School board selects two interim superintendent candidates to bring back for second interviews tonight

The Monticello School District appears on the verge of hiring its interim superintendent.

After naming three finalists for the job at the start of this week, the school board trimmed the list to two following a long night of interviews on Monday. The two remaining candidates are scheduled to come back for a second round of interviews tonight, Wednesday Aug. 23, with a tentative plan to choose a candidate for the position tonight.

The final two candidates are Dave Marlette and Michael Favor. The third finalist that was brought in for Monday night interviews was Gail Swenson, superintendent of the Tripp-Delmont School District in South Dakota.

Marlette has served as superintendent at three different school districts, including Watertown-Mayer most recently. He has been out of education for three years after leaving Watertown to be by his wife’s side in a fight against a disease they couldn’t diagnose at the time. With his wife fully recovered, Marlette told the Monticello School Board he was passionate about returning to a role in education.

Favor is the Executive Director of Schools and Student Services for Robbinsdale Area Schools. He presented the school board with a 90-day plan, as well as a pamphlet that highlighted some of his career accomplishments and beliefs. Included on that list was that he increased overall graduation rates by 18 percent, and graduation rates of low-income students from 46.7 percent to 80.5 percent.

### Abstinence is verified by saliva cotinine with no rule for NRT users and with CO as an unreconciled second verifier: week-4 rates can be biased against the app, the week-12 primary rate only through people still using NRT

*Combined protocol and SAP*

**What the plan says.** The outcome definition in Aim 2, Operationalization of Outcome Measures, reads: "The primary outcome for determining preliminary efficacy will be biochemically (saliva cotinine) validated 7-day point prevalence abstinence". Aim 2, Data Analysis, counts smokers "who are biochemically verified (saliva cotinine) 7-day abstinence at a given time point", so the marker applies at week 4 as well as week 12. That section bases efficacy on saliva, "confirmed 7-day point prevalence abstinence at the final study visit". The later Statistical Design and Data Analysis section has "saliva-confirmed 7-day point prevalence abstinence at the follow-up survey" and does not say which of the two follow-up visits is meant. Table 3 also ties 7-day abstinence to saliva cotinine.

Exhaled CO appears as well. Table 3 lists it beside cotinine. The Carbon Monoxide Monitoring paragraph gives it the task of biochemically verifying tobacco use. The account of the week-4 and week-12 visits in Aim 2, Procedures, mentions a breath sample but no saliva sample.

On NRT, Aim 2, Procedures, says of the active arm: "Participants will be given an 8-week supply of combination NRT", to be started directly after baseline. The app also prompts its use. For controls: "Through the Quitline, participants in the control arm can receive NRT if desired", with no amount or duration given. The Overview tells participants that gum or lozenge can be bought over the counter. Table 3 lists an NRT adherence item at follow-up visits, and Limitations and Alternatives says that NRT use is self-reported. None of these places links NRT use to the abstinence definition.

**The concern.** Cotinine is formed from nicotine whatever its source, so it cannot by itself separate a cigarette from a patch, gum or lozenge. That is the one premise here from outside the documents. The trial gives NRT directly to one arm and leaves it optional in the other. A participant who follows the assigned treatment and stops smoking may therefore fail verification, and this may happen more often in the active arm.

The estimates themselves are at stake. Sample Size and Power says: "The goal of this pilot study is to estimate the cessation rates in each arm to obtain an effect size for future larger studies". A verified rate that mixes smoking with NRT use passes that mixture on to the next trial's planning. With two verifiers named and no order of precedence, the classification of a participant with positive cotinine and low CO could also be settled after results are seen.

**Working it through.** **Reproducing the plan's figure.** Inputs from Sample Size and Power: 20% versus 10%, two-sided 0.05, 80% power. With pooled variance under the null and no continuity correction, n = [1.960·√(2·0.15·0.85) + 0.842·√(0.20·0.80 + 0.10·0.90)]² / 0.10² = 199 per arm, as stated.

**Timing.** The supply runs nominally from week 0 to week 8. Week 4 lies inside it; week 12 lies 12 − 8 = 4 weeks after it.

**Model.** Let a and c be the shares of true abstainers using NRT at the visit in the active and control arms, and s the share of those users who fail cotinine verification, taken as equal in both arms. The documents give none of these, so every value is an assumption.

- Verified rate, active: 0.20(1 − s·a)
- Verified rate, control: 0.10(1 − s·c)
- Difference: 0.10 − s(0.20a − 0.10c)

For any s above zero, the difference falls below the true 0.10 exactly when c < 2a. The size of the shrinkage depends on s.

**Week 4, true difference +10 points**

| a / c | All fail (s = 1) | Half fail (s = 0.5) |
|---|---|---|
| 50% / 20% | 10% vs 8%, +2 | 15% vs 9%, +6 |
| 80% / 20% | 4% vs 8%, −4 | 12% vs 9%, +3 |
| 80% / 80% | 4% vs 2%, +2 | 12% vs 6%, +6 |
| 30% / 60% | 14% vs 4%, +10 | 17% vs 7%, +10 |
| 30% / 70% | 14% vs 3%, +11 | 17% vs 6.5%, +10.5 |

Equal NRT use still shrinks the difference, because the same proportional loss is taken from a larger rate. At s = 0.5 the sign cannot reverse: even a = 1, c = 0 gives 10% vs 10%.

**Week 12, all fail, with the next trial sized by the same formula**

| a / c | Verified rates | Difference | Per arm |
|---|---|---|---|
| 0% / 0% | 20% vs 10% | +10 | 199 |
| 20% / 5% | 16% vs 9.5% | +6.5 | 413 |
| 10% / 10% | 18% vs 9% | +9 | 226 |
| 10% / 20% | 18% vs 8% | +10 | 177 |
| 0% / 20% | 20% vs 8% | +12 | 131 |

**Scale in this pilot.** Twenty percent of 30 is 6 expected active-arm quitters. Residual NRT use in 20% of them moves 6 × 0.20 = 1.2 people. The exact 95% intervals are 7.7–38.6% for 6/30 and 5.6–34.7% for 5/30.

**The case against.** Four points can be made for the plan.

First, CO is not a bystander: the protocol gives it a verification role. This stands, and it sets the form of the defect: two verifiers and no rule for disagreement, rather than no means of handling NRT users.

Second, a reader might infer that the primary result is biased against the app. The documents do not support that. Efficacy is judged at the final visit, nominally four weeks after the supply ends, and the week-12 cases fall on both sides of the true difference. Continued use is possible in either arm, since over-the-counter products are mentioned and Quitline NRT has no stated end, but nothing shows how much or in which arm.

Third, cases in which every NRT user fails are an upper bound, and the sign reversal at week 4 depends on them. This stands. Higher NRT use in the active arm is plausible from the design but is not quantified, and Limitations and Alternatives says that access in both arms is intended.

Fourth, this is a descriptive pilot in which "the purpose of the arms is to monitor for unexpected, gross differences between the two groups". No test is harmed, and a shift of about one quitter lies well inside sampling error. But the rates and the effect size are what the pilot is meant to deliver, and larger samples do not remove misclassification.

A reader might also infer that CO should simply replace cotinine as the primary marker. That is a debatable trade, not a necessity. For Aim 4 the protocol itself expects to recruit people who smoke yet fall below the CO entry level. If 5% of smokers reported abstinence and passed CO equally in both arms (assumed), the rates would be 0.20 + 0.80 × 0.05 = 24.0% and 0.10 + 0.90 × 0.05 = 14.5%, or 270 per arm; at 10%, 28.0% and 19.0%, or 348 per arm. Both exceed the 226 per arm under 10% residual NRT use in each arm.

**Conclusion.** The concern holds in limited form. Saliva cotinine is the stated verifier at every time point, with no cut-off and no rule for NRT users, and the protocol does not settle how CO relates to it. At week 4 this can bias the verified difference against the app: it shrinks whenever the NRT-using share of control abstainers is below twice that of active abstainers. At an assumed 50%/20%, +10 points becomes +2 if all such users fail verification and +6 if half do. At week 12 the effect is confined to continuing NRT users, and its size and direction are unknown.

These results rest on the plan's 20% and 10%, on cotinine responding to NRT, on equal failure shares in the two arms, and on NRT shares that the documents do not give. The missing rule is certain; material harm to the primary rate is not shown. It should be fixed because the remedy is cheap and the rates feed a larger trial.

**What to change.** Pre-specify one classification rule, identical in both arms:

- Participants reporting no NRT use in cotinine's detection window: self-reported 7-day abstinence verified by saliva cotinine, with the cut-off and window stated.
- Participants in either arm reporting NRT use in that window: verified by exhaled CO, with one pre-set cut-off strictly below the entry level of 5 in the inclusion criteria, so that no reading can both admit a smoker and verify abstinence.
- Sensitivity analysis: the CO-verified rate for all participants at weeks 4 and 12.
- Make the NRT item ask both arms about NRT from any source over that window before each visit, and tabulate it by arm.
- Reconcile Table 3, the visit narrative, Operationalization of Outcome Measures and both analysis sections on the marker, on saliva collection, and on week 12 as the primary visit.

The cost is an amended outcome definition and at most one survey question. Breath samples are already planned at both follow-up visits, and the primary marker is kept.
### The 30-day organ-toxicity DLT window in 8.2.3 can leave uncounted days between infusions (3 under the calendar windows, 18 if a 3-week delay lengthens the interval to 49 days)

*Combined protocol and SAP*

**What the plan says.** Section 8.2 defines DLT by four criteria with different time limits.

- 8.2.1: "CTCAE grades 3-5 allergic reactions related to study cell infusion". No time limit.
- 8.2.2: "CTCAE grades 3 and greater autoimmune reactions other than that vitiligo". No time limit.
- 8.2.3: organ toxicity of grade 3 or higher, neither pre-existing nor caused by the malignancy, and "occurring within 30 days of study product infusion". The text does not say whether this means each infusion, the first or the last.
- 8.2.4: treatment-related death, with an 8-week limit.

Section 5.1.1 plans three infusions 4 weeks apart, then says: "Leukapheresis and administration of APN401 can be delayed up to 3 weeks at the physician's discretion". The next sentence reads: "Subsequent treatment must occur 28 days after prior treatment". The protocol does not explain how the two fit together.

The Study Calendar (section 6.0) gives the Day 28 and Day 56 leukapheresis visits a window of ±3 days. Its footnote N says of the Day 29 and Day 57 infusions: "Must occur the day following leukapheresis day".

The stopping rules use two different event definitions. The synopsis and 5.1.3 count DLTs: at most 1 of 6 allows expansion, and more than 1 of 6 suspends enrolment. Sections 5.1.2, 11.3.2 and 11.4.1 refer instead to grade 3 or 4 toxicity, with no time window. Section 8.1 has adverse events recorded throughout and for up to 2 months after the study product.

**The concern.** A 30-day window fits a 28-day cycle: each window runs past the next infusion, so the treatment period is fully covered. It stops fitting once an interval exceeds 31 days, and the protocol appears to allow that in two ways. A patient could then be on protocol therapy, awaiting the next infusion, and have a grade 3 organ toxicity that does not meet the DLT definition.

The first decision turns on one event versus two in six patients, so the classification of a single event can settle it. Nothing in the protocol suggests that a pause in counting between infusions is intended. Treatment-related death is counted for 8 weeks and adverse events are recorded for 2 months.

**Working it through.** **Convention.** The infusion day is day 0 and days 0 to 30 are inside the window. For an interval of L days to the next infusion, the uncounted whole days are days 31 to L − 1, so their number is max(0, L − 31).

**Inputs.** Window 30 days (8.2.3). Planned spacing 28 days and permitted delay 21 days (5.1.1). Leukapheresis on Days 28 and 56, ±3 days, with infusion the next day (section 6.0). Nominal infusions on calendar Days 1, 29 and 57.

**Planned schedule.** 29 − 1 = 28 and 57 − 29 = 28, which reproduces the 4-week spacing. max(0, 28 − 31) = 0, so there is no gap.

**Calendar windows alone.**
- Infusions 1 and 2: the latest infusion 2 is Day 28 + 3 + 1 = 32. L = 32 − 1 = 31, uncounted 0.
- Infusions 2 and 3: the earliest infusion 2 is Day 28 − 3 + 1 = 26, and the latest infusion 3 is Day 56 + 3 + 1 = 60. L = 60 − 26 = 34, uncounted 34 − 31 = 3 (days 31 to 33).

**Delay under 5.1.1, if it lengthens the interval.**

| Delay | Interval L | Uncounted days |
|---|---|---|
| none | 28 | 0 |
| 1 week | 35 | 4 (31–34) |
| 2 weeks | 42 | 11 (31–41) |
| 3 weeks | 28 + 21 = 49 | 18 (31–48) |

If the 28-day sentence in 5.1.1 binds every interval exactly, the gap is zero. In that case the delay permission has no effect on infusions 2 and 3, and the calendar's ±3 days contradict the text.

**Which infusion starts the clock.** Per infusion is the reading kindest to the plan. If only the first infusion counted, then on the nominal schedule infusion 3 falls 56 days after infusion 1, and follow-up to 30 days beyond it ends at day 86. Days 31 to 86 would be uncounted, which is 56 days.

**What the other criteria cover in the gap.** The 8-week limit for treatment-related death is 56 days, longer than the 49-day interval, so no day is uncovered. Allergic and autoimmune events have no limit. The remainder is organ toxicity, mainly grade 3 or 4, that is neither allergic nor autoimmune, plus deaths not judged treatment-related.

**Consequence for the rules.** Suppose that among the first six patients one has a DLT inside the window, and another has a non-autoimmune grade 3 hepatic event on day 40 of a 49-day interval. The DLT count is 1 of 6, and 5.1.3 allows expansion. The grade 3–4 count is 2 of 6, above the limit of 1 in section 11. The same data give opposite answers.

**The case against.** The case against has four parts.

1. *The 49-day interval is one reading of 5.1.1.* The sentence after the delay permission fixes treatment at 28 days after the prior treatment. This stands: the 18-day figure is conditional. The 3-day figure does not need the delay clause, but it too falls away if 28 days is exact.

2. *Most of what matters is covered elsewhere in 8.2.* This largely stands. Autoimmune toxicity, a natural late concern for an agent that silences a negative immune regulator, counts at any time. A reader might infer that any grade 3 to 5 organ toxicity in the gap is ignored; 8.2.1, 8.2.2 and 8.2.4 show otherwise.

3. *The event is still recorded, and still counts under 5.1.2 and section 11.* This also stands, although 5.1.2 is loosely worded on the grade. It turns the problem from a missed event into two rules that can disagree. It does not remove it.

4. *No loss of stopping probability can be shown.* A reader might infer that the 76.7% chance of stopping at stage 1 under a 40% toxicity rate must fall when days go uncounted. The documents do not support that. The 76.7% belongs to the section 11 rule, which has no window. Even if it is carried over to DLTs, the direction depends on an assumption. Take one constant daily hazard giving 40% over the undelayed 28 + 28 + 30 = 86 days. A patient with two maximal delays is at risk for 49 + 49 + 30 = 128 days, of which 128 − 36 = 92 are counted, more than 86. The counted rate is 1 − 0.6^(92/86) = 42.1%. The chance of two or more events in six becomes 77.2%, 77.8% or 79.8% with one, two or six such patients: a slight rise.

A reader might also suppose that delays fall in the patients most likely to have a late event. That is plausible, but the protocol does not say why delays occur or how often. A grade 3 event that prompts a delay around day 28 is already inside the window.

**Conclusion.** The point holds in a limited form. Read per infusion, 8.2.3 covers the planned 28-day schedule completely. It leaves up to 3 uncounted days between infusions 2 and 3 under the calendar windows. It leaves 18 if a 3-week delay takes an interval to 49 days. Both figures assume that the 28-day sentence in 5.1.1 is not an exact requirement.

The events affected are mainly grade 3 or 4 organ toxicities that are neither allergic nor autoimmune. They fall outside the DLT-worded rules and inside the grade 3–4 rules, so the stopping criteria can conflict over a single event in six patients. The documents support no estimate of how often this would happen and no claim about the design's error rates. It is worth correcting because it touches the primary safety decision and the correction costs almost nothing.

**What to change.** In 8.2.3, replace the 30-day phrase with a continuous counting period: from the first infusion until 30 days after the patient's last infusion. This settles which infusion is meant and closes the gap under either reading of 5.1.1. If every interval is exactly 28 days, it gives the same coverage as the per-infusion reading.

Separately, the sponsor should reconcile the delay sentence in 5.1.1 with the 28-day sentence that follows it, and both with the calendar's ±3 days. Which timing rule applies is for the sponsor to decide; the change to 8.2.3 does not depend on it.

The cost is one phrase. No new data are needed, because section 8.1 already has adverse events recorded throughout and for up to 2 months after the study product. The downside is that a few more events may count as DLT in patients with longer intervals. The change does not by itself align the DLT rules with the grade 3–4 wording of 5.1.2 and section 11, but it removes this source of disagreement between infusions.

School board members, and the five staff members that joined them on the panel, were impressed with what each of the candidates brought to the table. Post-interview discussion centered around several key topics, including finance, understanding of the interim position, and putting kids first.

The understanding of the interim position was a two-way street in board discussions. Board and staff wanted to make sure that whoever was accepting the position understood that it truly was an interim position and that the job would be open again in 10 months. But the board also wanted to make sure they were clear on what exactly they wanted the interim superintendent to do, especially when they talked about keeping the district moving forward, one of the priorities on the leadership profile created by the board to help select a candidate.

“When we talk about moving forward, are we going to change everything we’re doing?” asked board member Jeff Hegle. “What is our definition of continuing to move forward?”

Assistant Superintendent Joe Dockendorf said he wanted to be careful that Monti didn’t bring in someone who would turn the district on its head and then walk out the door in 10 months.

“I don’t want someone coming in to change our world, and then go away. Or attempt to change our world and then go away with many things half done,” said Dockendorf, adding that he’s looking for someone who can “fill in the gaps.”